Author(s): Honn KV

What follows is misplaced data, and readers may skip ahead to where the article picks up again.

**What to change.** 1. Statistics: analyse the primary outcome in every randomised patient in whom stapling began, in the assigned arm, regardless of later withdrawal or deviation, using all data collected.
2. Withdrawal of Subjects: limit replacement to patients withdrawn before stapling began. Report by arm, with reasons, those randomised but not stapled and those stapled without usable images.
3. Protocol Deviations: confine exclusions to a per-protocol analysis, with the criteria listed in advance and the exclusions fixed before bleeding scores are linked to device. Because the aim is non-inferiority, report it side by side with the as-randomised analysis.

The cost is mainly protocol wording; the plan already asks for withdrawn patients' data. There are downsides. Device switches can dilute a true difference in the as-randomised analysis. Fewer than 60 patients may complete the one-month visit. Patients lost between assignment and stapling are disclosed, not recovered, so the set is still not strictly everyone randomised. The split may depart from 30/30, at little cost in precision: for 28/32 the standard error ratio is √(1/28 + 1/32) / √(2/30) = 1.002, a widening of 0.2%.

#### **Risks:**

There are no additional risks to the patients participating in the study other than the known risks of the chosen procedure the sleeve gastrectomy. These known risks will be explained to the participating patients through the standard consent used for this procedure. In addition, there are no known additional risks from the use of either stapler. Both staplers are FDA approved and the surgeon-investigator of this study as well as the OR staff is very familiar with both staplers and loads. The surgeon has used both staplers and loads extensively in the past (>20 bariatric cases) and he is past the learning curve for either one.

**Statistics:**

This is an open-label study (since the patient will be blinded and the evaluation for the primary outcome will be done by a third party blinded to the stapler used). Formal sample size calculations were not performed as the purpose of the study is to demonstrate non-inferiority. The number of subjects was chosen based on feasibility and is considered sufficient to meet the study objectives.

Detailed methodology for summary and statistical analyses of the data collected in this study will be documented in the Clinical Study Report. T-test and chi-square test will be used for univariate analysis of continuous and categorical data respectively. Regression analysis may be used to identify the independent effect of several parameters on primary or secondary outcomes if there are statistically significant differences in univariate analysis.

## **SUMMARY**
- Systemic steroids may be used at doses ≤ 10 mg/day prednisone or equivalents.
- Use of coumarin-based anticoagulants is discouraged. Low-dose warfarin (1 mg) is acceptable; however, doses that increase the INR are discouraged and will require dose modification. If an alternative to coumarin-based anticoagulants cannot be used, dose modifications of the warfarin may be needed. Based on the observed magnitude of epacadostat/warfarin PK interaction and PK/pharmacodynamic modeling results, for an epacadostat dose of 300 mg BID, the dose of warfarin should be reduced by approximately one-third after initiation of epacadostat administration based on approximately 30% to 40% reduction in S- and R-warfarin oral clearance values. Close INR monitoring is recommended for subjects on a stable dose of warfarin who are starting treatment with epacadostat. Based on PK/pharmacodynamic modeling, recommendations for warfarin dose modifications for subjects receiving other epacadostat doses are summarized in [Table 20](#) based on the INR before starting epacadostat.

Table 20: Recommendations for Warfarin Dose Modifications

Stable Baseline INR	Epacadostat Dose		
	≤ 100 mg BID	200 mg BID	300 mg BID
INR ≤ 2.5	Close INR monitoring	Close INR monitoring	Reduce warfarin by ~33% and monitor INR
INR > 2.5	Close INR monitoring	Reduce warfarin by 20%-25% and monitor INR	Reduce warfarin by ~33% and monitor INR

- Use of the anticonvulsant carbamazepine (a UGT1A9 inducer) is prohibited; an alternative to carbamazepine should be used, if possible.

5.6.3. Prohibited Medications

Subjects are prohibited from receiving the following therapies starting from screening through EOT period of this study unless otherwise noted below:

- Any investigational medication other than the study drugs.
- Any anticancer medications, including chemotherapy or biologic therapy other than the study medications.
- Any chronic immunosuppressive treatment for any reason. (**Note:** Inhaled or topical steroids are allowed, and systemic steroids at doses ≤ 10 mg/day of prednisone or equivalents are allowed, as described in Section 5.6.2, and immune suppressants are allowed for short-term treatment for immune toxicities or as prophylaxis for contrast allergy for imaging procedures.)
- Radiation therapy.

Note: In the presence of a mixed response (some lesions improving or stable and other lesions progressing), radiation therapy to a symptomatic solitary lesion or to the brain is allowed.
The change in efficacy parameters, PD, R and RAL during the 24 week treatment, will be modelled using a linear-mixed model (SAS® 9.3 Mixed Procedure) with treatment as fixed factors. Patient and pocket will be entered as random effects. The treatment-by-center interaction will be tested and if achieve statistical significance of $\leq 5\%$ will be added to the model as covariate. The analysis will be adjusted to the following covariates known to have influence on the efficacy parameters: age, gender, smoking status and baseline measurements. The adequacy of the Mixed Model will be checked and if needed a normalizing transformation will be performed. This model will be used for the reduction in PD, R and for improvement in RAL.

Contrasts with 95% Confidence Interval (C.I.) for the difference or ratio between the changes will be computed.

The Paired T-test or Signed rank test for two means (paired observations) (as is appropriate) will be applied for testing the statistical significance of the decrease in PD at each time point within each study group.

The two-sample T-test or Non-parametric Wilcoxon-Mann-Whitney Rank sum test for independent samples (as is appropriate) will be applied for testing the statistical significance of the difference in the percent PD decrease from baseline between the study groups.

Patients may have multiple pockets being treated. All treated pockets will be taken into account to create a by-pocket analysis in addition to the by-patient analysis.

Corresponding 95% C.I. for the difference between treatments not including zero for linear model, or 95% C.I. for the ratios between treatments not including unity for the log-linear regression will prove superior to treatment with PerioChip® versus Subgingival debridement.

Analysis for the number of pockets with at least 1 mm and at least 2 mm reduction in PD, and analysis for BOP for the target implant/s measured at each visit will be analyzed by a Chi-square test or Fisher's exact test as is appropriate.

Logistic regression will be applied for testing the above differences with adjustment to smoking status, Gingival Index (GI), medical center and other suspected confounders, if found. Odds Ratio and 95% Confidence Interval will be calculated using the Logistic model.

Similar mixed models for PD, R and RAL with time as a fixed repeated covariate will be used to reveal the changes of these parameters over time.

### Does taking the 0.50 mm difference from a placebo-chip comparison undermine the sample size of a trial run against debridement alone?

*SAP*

Cancer metastasis poses the greatest challenge to the eradication of malignancy. The majority of clinical and experimental evidence indicates that metastasis is a non-random, organ-specific process. Tumor cell interaction with endothelium and subendothelial matrix constitutes the most crucial factor in determining the organ preference of metastasis. A plethora of cell surface adhesion molecules, which encompass four major families (i.e., integrins, cadherins, immunoglobulins and selectins) and many other unclassified molecules, mediate tumor-host interactions. Adhesion molecules and adhesion processes are involved in most, if not all, of the intermediate steps of the metastatic cascade. Decreased E-cadherin expression and increased CD44 expression are clearly correlated with the acquisition of the invasive capacity of primary tumor cells. Similarly, altered expression pattern of many other adhesion molecules such as upregulated expression of the laminin receptors and depressed expression of fibronectin receptors (alpha 5 beta 1) appears to be involved in tumor cell invasion into the subendothelial matrix. Tumor cell-endothelium interactions involve several well-defined sequential steps that can be analyzed by the 'Docking and Locking' hypothesis at the molecular level. Tumor cell-matrix interactions are determined by the repertoire of adhesion receptors of tumor cells and the unique composition of organ-specific matrices. Our experimental data, together with others', suggest that the integrin alpha IIb beta 3 is one of the major players in these tumor-host interactions. Tumor-host interaction is a dynamic process which is constantly modulated by a host of factors including various cytokines, growth factors and arachidonate metabolites such as 12(S)-HETE. Delineation of the molecular mechanisms of tumor-host interactions may provide additional means to intervene in the metastatic process.